The Group Effect

May 21, 2009 Leave a comment

I keep returning to the cover article of the New York Times Magazine of a few weeks ago entitled “Why Isn’t the Brain Green?” Other than being a fascinating piece on what might prevent people from getting into a more environmentally sustainable mindset (and therefore sustained sustainable behavior), it makes a very strong case for collaboration as a smart (and potentially species saving) decision-making process.

Author Jon Gertner has spent considerable time with behavioral economists, looking at the limits of individual decision-making when it comes to long-term trade-offs. For example, researchers at the Center for Research on Environmental Decisions at Columbia University have pointed to the shortcomings of two different ways individuals process risk: (1) an analytical approach that seems to have less tolerance for delayed benefits and (2) an emotional approach that is restricted by one’s lack of experience with certain phenomena (such as rising sea levels). Both approaches disincline individuals from making choices that have short-term costs (reduced consumption, paying a carbon tax) but may ultimately be better for the planet. Hence, say some decision scientists, the tragedy of the commons – the overgrazing of land, the depletion of fisheries, the amassing of CO2 in the atmosphere.

Just when Gertner is ready to say, “We’re screwed,” he points to other research that suggests that an answer to our individual failings on the front of risk assessment may lie in our associational tendencies and community-based intelligence. For instance, Michel Handgraaf has conducted studies in Amsterdam that show that when people make decisions as a group, their conversations gravitate more to considerations of “we” and delayed benefits. Similarly, anthropologist Ben Orlove at UC-Davis has studied farmers in Uganda and observed that when they listened to rainy season radio broadcasts in groups, rather than as individuals, they engaged in discussions that led to consensus decisions that made better use of forecasts – collectively altering planting dates or using more drought resistant seeds.

In other words, it may behoove us all to collaborate more, and with a twist. Evidence suggests that it is best to begin thinking through decisions in groups, rather than weighing them as individuals and then coming together. This just might get us more quickly to the “group effect,” to a collective identity and ability to think and act long-term. As Jon Gertner puts it, “What if the information for decisions, especially environmental ones, is first considered in a group setting before members take it up individually?”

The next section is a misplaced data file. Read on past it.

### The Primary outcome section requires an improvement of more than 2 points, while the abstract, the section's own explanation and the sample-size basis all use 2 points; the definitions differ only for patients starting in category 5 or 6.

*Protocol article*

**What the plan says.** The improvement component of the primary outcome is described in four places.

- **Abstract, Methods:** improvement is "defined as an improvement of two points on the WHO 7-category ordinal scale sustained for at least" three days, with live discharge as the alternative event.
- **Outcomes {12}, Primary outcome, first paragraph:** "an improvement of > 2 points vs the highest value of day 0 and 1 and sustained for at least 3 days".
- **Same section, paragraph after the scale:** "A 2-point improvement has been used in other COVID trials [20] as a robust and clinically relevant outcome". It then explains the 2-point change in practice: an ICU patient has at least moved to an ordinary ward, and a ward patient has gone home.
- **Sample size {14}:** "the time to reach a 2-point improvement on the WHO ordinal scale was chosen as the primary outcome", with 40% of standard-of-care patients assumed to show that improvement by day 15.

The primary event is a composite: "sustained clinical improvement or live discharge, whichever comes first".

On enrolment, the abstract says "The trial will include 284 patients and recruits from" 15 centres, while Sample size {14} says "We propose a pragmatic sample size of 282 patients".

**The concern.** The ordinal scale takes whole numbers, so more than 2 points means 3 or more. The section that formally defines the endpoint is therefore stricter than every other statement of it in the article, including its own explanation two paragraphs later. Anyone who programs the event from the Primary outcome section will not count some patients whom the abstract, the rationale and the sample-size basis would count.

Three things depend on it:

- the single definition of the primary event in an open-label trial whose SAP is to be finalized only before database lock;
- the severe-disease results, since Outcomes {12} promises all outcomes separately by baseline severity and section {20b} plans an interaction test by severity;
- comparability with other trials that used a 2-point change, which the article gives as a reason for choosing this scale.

What if? Why not? How to? What say you?

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  • Linda says:

    I’m totally intrigued! Wondering, for instance, what the role of “issue power” is in this. Studies of issue power show that the initial framing has HUGE impact on decisions groups make. In viewing medation and group decision-making process as storytelling processes, for example, Sara Cobb, Janet Rifkin and colleagues have shown that it is absolutely critical for individuals to develop their own stories prior to group meetings – otherwise, whatever is put out as the initial framing of the issue tends to be privileged and “colonizes” later stories told. The initial framing narrows and defines the direction of the conversation to come. So I’m trying to make sense of these very different views. Would a more complex version be that it’s critical for individuals to come to the conversation with their own stories developed about the situation – but without having narrowed to a future story/decison. Is THAT – the development of a shared future story – the part best left to the group?

  • Gibran says:

    Linda – I’m wondering if the fact that people don’t stick around for conversations that they can’t connect to, might be a very simple way to look at “issue power” – if the issue doesn’t stick, it’s not that people are dumb, it’s that we have not succeeded at making the connections.

    Curtis – at the risk of romanticizing our Native American predecessors, I could not help but think about their decision making tradition, it’s collective nature and their willingness to take the time and really go deep on an issue. I think part of our problem is wanting to have these conversations in a 2hr. meeting.

  • Linda says:

    Great question Gibran. Issue power is all about the power to determine what the conversation is about – who defines the questions/discussion topic. So my understanding of the research is that that original exercise of power is very significant. That seems to me huge in thinking about how the conversation itself is framed, as that can have huge impact on what comes out of it. A koan, perhaps. There is always a first story that’s told – I’m just suggesting that the first story has been found to be extremely significant.

    And I have a lot of resonance with your comments about the impact of wanting to have conversations so quickly!

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